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A New High-Yield ETF Choice

Also, Schwab launches Treasury ETFs.

Patricia Oey, 08/09/2010

For the year to date, high-yield ETFs have been among the top 10 categories in asset inflows, with most funds flowing into the two popular high-yield ETFs--SPDR Barclays Capital High Yield Bond JNK and iShares iBoxx $ High Yield Corporate Bond HYG, each of which has more than $5 billion in assets under management. A third high-yield ETF, PowerShares Fundamental High Yield Corporate Bond PHB, has been a relative underperformer, both in terms of total returns and in asset inflows. On average, high-yield funds are currently paying yields near 10%, but at this time, given the tepid recovery outlook for the U.S. economy, we think an investment in highly leveraged companies to be suitable primarily for the most risk-seeking investors.

Last week, PowerShares changed the underlying index for its high-yield ETF from an equal-weighted index to a fundamentally weighted index and changed the name of the fund to PowerShares Fundamental High Yield Corporate Bond from PowerShares High Yield Corporate Bond Portfolio. The new underlying index, the RAFI High Yield Index, which was developed by Research Affiliates, uses fundamental measures including sales, dividends, cash flows, and book value to set constituent weights. According to PowerShares, this index construction methodology provides heavier exposure to firms that are better able to service its debt, versus traditional bond indexes, which are weighed by the market value of debt outstanding and thus are more exposed to the larger debtor companies. Not surprisingly, the average credit rating of PHB's constituents is somewhat higher than that of JNK and HYG, but the average duration across the three funds is almost the same. Research Affiliates' has provided annualized three-year, five-year, and 10-year return data for its RAFI High Yield Index of 10.2%, 8.7%, and 10%, which is above that of BarCap High Yield Very Liquid Index's (the underlying index for JNK) 6.4%, 7.2%, and 7.3%. The JNK fund continues to be the cheapest (expense ratio of 0.40%) and the most liquid of the three high-yield ETFs. HYG and PHB each charge 0.50%.PAGEBREAK

Schwab Adds Bonds to Its ETF Lineup
Last week, Schwab introduced its first bond ETFs:

Schwab Short-Term U.S. Treasury ETF SCHO
Schwab Intermediate-Term U.S. Treasury ETF SCHR

The expense ratios for these funds (0.14%, 0.12%, and 0.12%, respectively) are the lowest relative to comparable ETFs from competitors such as iShares and SPDRs. Both SCHP and SCHO track the same index as iShares Barclays TIPS Bond TIP (expense ratio 0.20%) and iShares Barclays 1-3 Year Treasury Bond SHY (0.15%), respectively. SCHR tracks Barclays Capital U.S. 3-10 Year Treasury Bond Index, which makes it very similar to the comparable iShares Barclays 3-7 Year Treasury Bond IEI (0.15%), which tracks the Barclays Capital U.S. 3-7 Year Treasury Bond Index.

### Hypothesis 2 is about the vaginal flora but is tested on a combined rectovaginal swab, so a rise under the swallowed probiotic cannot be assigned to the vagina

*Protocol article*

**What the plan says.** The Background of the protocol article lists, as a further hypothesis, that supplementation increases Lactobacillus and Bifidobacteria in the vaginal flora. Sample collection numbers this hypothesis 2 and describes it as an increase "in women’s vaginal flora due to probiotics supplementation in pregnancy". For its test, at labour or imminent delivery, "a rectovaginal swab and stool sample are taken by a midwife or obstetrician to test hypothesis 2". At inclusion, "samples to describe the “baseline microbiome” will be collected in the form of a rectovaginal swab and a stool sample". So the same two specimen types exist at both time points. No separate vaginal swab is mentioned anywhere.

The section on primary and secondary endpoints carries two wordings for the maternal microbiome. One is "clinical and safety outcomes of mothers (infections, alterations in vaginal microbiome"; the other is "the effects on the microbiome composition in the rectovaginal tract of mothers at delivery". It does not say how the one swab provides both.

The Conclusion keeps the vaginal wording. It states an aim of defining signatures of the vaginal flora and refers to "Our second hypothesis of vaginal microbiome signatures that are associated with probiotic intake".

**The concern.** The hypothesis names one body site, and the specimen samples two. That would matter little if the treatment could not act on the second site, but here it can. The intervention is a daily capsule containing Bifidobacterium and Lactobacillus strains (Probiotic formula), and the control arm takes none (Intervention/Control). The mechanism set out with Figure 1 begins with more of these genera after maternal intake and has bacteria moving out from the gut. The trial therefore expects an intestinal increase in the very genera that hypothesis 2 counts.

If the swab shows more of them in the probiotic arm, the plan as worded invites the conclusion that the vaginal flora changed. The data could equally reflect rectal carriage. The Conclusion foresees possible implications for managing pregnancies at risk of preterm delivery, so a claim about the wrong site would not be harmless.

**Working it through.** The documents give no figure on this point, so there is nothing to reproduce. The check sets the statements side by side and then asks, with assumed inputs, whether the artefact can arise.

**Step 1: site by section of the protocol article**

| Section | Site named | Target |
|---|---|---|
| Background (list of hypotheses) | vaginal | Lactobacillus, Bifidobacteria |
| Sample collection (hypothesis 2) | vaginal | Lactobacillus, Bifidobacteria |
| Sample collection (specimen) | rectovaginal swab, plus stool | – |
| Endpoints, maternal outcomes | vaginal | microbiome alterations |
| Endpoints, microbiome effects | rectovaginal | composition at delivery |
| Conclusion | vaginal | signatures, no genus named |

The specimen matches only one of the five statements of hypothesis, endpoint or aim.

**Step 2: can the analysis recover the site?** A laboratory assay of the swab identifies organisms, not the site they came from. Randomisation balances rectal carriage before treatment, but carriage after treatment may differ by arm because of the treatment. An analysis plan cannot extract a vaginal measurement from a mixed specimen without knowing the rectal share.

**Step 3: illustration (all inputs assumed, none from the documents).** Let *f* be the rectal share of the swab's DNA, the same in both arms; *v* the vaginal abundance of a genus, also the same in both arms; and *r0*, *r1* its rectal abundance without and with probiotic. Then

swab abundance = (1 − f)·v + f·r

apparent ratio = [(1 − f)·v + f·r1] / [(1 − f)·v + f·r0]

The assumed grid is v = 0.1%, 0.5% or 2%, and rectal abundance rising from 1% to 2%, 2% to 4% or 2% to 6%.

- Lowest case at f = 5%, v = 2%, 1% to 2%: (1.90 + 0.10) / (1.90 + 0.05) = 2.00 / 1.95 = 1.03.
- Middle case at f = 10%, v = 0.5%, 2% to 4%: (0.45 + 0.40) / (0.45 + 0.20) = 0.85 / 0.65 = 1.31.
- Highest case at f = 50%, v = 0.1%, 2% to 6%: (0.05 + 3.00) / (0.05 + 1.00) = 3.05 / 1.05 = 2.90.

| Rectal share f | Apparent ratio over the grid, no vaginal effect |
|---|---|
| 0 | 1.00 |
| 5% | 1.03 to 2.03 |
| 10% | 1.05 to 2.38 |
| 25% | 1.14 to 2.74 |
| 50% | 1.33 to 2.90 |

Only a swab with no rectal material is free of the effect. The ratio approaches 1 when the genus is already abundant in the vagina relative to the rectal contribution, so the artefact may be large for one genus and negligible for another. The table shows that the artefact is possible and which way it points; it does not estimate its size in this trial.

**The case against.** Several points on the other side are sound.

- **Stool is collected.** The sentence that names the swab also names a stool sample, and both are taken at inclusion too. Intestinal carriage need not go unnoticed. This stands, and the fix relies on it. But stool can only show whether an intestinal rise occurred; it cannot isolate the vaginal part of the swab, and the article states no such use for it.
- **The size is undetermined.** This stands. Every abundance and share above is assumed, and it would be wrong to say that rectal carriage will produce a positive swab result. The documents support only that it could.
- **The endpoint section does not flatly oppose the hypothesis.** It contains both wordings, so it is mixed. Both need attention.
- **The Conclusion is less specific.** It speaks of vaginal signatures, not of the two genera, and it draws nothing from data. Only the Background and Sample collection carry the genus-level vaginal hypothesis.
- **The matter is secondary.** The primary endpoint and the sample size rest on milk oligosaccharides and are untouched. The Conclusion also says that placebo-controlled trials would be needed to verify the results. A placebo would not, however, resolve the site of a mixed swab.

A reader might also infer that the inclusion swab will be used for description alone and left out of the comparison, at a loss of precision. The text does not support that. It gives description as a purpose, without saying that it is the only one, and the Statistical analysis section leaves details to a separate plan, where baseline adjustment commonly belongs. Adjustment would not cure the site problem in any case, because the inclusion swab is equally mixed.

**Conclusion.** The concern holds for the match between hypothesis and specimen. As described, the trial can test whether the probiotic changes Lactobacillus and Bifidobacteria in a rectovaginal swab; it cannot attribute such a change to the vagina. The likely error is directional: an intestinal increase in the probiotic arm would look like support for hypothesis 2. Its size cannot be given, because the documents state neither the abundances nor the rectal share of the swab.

At this time, inflation expectations are low, which could suggest that now may be an appropriate time to purchase TIP funds, or "inflation insurance," at a reasonable price. However, as for short- and intermediate-term Treasury ETFs, given these funds' extremely low yields at this time, we don't think there is a lot of room for price appreciation for these types of funds. Please refer to our iShares reports for our fundamental view on these asset classes and details on the underlying indexes.

The Schwab ETFs would be attractive to Schwab customers, as they can buy and sell these ETFs without trading commissions. Those not on the Schwab platform will incur trading costs, and we note that these new Schwab bond ETFs' bid-ask spreads will be wider than those of the more established iShares ETFs in the near term--this indirect trading cost would easily offset the small difference in expense ratios between the Schwab and iShares funds.

Other Launches
On the heels of last month's launch of Van Eck's Emerging Markets Local Currency Bond ETF EMLC, WisdomTree Emerging Markets Local Debt ELD begins trading today. The fund will look to tap into the success of EMLC, which is already up to $36 million in assets since its July 22 launch. No less than 80% of the assets of the ELD will track emerging-markets debt through derivative contracts such as forward currency agreements and total returns swaps, and it will invest its cash in high-quality, U.S. money market instruments. As much as 20% of the fund may be invested in U.S.-dollar-denominated debt of emerging-markets issuers.

The fund may invest in both investment-grade and non-investment-grade debt and will cap country exposure at 20%. Duration will be kept between 2.0 and 7.0 years. Unlike EMLC, which tracks the JP Morgan GBI-EMG Core Index, ELD will be actively managed through a quantitative approach. The fund plans to charge an expense ratio of 0.55% compared with 0.49% for EMLC.

Patricia Oey is an ETF analyst with Morningstar.

Disclosure: Morningstar licenses its indexes to certain ETF and ETN providers, including Barclays Global Investors (BGI), Claymore Securities, First Trust, and ELEMENTS, for use in exchange-traded funds and notes. These ETFs and ETNs are not sponsored, issued, or sold by Morningstar. Morningstar does not make any representation regarding the advisability of investing in ETFs or ETNs that are based on Morningstar indexes.

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